Toward Accurate, Realistic Virtual Try-on Through Shape Matching: Abstract & Intro

8 Jun 2024


(1) Kedan Li, University of Illinois at Urbana-Champaign;

(2) Min Jin Chong, University of Illinois at Urbana-Champaign;

(3) Jingen Liu, JD AI Research;

(4) David Forsyth, University of Illinois at Urbana-Champaign.


A virtual try-on method takes a product image and an image of a model and produces an image of the model wearing the product. Most methods essentially compute warps from the product image to the model image and combine using image generation methods. However, obtaining a realistic image is challenging because the kinematics of garments is complex and because outline, texture, and shading cues in the image reveal errors to human viewers. The garment must have appropriate drapes; texture must be warped to be consistent with the shape of a draped garment; small details (buttons, collars, lapels, pockets, etc.) must be placed appropriately on the garment, and so on. Evaluation is particularly difficult and is usually qualitative.

This paper uses quantitative evaluation on a challenging, novel dataset to demonstrate that (a) for any warping method, one can choose target models automatically to improve results, and (b) learning multiple coordinated specialized warpers offers further improvements on results. Target models are chosen by a learned embedding procedure that predicts a representation of the products the model is wearing. This prediction is used to match products to models. Specialized warpers are trained by a method that encourages a second warper to perform well in locations where the first works poorly. The warps are then combined using a U-Net. Qualitative evaluation confirms that these improvements are wholesale over outline, texture shading, and garment details.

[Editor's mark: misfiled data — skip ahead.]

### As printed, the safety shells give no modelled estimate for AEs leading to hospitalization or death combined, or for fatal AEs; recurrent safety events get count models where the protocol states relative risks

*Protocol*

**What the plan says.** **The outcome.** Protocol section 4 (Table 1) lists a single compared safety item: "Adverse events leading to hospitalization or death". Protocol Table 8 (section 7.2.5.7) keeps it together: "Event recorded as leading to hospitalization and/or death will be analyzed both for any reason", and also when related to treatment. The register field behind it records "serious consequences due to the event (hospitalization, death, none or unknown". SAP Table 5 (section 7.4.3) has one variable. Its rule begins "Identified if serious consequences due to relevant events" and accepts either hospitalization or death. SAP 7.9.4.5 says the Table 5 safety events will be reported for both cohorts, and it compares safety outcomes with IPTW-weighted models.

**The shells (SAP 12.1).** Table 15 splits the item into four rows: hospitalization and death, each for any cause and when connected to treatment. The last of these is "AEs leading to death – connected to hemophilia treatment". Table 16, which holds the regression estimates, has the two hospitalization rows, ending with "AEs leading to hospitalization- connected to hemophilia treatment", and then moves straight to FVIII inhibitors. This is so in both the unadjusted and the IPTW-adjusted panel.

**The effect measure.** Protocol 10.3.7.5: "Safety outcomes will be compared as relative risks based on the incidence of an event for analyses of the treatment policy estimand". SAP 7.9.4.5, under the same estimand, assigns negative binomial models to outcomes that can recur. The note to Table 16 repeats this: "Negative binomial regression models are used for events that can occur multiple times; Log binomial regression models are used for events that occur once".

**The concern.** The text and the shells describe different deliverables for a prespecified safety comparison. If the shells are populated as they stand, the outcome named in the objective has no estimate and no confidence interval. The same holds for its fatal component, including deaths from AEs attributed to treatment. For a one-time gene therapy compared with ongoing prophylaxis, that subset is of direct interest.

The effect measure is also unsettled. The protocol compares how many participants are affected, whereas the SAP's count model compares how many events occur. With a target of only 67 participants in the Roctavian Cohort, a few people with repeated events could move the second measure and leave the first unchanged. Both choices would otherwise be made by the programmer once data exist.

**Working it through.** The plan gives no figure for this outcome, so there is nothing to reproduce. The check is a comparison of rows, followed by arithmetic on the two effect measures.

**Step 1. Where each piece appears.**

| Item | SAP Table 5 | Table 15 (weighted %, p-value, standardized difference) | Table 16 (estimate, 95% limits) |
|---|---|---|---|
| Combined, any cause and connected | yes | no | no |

Keywords: Fashion, Virtual try-on, Image generation, Image warping

1. Introduction

E-commerce means not being able to try on a product, which is difficult for fashion consumers [44]. Sites now routinely put up photoshoots of models wearing products, but volume and turnover mean doing so is very expensive and time consuming [34]. There is a need to generate realistic and accurate images of fashion models wearing different sets of clothing. One could use 3D models of posture [8,14]. The alternative – synthesize product-model images without 3D measurements [17,45,39,11,15] – is known as virtual try-on. These methods usually consist of two components: 1) a spatial transformer to warp the product

Fig. 1. Translating a product to a poorly chosen model leads to difficulties (random model; notice how the blazer has been squashed on the left, and the jersey stretched on the right). Our method can choose a good target model for a given product, leading to significant qualitative and quantitative improvement in transfers (chosen model). In addition, we train multiple warpers to act in a coordinated fashion, which further enhances the generation results (enhanced; the buttonholes on the jacket are in the right place left, and the row of buttons on the cardigan is plausible right). The figure shows that (a) carefully choosing the model to warp and (b) using multiple specialized warpers significantly improve the transfer. Quantitative results in table 4.3 strongly supports the two points made.

image using some estimate of the model’s pose and 2) an image generation network that combines the coarsely aligned, warped product with the model image to produce a realistic image of the model wearing the product.

It is much easier to transfer with simple garments like t-shirts, which are emphasized in the literature. General garments (unlike t-shirts) might open in front; have sophisticated drapes; have shaped structures like collars and cuffs; have buttons; and so on. These effects severely challenge existing methods (examples in Supplementary Materials). Warping is significantly improved if one uses the product image to choose a model image that is suited to that garment (Figure 1).